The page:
Wednesday, January 16, 2019


Priest Andy Griffith comforts troubled teen 
Jamie Smith-Jackson in Go Ask Alice

I remember having a fifth grade class discussion about  the TV movie Go Ask Alice right after it first aired. The basic opinion from this discussion (from what I remember) is that drugs are not the way to go if one wants to avoid ending up like the troubled teen Alice from the movie.

Fast forward a few years: Well, maybe taking drugs does have some advantages. They must, as I "experimented" in this world here and there for a time. Though to take different drugs as indiscriminately like Alice does in the movie is pretty ridiculous! This movie is square, man!

Fast forward to watching it today: Long past any drug phase for this viewer, I think the movie comes across as effective, if not kind of dated. We sympathize greatly with Alice, though she does seem to become a drug addict rather quickly, but that's part of the problem when you are dealing with a 73 minute running time-things have to happen in a hurry!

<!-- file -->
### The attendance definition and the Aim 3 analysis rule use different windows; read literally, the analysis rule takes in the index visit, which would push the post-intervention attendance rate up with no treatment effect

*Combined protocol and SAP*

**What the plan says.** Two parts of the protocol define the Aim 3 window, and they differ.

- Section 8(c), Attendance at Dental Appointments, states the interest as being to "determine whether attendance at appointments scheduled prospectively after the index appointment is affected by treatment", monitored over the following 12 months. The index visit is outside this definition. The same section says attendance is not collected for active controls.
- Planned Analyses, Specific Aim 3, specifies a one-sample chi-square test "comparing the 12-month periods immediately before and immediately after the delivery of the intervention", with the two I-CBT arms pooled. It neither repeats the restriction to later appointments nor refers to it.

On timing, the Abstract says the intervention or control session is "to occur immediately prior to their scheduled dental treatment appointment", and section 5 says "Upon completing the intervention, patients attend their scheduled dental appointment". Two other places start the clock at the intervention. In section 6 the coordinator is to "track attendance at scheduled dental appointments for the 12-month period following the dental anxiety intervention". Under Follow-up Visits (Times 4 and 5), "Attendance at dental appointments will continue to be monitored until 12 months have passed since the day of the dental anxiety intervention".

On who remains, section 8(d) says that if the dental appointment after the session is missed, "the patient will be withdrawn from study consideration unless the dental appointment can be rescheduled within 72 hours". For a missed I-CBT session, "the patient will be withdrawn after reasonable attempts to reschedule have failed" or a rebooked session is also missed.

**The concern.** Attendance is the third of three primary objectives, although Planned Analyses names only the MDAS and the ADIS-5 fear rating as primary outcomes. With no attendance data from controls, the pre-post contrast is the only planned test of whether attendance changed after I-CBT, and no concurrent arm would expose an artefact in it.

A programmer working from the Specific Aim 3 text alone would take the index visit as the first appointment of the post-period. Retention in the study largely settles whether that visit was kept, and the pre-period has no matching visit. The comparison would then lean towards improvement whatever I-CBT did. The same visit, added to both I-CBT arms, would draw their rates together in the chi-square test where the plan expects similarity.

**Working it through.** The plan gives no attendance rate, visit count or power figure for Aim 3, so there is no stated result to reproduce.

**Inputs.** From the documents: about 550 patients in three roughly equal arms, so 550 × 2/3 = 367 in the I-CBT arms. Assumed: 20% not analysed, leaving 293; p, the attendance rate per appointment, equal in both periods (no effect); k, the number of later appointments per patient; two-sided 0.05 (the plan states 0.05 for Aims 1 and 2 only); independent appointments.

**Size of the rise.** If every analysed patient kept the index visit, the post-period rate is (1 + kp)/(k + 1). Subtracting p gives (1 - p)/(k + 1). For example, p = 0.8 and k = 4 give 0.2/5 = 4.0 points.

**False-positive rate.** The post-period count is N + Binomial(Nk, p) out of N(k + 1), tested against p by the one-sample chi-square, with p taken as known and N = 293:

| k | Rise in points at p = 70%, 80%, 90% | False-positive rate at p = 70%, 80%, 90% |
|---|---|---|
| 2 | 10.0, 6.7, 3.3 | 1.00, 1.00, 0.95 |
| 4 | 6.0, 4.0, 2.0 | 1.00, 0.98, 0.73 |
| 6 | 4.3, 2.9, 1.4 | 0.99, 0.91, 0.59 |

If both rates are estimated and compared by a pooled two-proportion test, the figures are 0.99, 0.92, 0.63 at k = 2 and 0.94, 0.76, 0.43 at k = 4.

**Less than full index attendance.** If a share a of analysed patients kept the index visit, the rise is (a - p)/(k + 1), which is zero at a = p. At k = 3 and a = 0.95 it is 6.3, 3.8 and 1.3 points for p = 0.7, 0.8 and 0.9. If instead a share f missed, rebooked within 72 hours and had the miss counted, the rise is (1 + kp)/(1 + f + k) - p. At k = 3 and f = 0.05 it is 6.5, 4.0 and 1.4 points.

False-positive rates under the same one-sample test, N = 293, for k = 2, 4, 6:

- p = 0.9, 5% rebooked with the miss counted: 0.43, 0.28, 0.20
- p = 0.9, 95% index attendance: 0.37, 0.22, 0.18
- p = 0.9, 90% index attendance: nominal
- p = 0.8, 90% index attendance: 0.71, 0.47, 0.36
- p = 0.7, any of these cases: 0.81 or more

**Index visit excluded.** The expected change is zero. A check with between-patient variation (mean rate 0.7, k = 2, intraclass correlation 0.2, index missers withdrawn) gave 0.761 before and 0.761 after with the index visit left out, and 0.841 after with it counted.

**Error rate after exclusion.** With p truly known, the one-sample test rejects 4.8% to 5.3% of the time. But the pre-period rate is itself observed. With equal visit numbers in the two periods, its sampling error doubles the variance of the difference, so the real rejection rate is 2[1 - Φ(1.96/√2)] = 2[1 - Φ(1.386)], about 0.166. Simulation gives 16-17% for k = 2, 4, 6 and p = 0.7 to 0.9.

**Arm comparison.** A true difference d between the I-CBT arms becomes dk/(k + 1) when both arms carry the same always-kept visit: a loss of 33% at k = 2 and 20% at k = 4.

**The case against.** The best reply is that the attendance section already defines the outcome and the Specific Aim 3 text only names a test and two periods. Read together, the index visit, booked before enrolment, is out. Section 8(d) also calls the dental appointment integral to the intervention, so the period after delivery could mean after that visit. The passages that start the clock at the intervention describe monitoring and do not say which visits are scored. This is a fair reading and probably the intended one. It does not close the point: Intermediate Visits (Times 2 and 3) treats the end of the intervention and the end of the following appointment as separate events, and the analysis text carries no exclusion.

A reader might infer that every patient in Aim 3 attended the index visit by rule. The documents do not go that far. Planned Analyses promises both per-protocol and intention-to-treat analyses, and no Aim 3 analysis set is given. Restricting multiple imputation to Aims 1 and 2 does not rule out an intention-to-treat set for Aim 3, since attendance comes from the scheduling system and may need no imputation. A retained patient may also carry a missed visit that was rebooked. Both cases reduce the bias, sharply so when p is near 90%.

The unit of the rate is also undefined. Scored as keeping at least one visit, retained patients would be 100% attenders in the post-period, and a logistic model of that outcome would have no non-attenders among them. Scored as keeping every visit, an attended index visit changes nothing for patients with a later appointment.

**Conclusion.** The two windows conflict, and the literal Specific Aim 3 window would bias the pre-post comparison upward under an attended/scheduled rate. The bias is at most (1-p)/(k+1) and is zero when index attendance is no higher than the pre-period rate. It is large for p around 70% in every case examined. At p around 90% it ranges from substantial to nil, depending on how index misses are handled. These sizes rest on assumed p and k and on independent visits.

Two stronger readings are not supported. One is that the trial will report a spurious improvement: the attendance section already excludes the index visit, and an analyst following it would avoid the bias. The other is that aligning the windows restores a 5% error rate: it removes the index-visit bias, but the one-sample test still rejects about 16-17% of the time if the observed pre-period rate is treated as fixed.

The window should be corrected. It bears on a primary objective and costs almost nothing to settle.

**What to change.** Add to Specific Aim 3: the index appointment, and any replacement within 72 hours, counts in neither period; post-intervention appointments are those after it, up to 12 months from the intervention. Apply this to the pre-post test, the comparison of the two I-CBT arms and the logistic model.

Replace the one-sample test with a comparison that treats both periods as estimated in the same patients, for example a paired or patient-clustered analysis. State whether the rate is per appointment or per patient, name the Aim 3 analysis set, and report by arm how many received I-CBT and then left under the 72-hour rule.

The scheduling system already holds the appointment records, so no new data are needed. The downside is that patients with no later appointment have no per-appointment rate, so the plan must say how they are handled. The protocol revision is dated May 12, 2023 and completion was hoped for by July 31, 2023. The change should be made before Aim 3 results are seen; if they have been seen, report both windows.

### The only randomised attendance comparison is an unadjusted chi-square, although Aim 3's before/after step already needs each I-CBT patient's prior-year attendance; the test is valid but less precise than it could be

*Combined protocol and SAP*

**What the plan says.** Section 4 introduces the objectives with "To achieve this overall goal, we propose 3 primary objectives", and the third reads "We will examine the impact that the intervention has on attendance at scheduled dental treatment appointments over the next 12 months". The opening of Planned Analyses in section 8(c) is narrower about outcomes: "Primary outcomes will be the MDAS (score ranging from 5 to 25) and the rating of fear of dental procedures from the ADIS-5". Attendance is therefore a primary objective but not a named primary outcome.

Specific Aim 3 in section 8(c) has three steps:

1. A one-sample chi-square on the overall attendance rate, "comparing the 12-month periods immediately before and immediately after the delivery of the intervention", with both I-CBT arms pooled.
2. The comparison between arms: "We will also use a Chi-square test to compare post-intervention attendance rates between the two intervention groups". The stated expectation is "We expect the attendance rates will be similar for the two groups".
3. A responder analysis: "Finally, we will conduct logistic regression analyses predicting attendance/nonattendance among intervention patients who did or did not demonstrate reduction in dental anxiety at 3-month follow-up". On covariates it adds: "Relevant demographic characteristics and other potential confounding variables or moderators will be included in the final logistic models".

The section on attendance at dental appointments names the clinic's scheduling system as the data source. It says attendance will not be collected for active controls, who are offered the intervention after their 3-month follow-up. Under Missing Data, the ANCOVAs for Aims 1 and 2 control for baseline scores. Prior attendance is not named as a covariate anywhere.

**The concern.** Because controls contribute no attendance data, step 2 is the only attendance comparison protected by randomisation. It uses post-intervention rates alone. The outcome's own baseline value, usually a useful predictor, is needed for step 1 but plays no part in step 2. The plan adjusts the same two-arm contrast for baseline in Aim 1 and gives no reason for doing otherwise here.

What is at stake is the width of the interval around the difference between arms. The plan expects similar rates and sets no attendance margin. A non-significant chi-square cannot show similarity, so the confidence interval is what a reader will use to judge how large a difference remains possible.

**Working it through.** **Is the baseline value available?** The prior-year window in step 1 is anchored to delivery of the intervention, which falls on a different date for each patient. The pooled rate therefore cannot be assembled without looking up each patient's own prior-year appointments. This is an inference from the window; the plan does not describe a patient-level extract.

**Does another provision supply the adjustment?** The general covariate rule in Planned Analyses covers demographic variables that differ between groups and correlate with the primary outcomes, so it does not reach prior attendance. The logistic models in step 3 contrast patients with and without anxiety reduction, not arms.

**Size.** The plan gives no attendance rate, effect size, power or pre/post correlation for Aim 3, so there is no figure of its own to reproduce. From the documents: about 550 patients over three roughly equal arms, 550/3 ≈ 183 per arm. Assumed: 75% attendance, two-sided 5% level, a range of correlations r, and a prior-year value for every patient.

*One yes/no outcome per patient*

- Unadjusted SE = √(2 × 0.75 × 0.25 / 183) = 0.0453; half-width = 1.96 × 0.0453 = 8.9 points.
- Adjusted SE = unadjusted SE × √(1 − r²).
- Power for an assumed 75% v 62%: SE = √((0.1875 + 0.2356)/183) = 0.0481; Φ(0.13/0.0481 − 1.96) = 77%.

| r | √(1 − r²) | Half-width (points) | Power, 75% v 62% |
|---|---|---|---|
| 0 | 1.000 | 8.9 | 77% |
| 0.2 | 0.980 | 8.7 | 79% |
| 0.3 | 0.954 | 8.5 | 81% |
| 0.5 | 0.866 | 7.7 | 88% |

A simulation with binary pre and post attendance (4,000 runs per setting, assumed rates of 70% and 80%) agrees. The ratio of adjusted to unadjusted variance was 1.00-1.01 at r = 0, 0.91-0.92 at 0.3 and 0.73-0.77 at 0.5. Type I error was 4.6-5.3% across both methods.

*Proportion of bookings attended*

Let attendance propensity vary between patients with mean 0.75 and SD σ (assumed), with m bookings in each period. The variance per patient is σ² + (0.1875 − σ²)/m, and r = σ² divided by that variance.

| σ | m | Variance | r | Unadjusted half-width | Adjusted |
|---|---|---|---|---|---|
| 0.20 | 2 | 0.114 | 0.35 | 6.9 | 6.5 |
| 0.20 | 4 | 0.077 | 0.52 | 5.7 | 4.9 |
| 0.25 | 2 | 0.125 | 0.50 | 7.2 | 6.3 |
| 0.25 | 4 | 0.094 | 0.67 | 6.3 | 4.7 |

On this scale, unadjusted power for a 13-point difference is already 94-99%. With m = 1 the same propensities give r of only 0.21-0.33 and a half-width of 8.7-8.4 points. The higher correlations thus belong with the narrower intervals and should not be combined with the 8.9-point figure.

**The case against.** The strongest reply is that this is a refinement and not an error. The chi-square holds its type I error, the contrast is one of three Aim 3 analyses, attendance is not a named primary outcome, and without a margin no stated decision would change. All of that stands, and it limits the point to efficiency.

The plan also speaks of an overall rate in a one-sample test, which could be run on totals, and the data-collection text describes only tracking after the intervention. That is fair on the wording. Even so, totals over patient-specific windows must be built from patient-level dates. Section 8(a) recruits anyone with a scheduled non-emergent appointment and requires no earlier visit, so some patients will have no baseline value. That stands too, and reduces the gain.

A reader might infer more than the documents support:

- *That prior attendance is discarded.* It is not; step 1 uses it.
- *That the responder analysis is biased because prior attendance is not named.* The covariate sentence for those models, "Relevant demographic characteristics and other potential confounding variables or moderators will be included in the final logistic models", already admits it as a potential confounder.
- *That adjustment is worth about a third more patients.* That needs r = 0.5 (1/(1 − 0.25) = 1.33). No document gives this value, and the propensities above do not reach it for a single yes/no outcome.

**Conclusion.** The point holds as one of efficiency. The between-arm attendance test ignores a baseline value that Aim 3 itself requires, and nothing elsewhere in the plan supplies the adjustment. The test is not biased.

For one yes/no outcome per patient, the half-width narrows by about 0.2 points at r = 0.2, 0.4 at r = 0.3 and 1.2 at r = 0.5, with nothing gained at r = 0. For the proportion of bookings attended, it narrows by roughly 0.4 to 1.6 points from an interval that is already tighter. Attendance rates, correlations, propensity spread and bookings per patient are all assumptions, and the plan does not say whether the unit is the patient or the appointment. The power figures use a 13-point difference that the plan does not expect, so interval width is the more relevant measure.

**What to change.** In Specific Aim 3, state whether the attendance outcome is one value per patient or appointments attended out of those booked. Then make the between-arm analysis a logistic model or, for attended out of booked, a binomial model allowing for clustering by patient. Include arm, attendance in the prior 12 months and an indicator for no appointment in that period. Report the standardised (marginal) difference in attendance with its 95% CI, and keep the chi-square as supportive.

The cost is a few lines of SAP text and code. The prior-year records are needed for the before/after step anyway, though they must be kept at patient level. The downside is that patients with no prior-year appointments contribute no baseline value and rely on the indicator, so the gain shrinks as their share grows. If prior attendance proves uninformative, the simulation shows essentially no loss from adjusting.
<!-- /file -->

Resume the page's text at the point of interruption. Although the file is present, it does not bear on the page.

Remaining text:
The book: The book of the same name is still a popular read in schools. We still have fifteen copies on our shelf in our library system. The author is listed as anonymous, a real diary from a 15-year-old who (as we learn from the final voice over narration from the film) gets hooked on drugs after seemingly kicking her habits and dies. This seems to be a very convenient way to not trace the book to an original author. It is generally agreed that the actual author is Beatrice Sparks, who was a therapist and youth counselor who died in 2012 at the age of 95.

The music: We do get to hear some generic music versions of some familiar songs such as Dear Mr. Fantasy, Good Vibrations and (of course) White Rabbit.

The cast: Andy Griffith and William Shatner (who plays the dad) reunited the following year in Pray for the Wildcats. Charles Martin Smith and Mackenzie Phillips re-team later that year in George Lucas's American Graffiti. There is also a bit part from future revenge seeking nerd, Robert Carradine.

Jamie Smith-Jackson plays Alice. She played another teen in trouble the previous year in Satan's School for Girls.

Go Ask Alice: the book
Still listed under Anonymous

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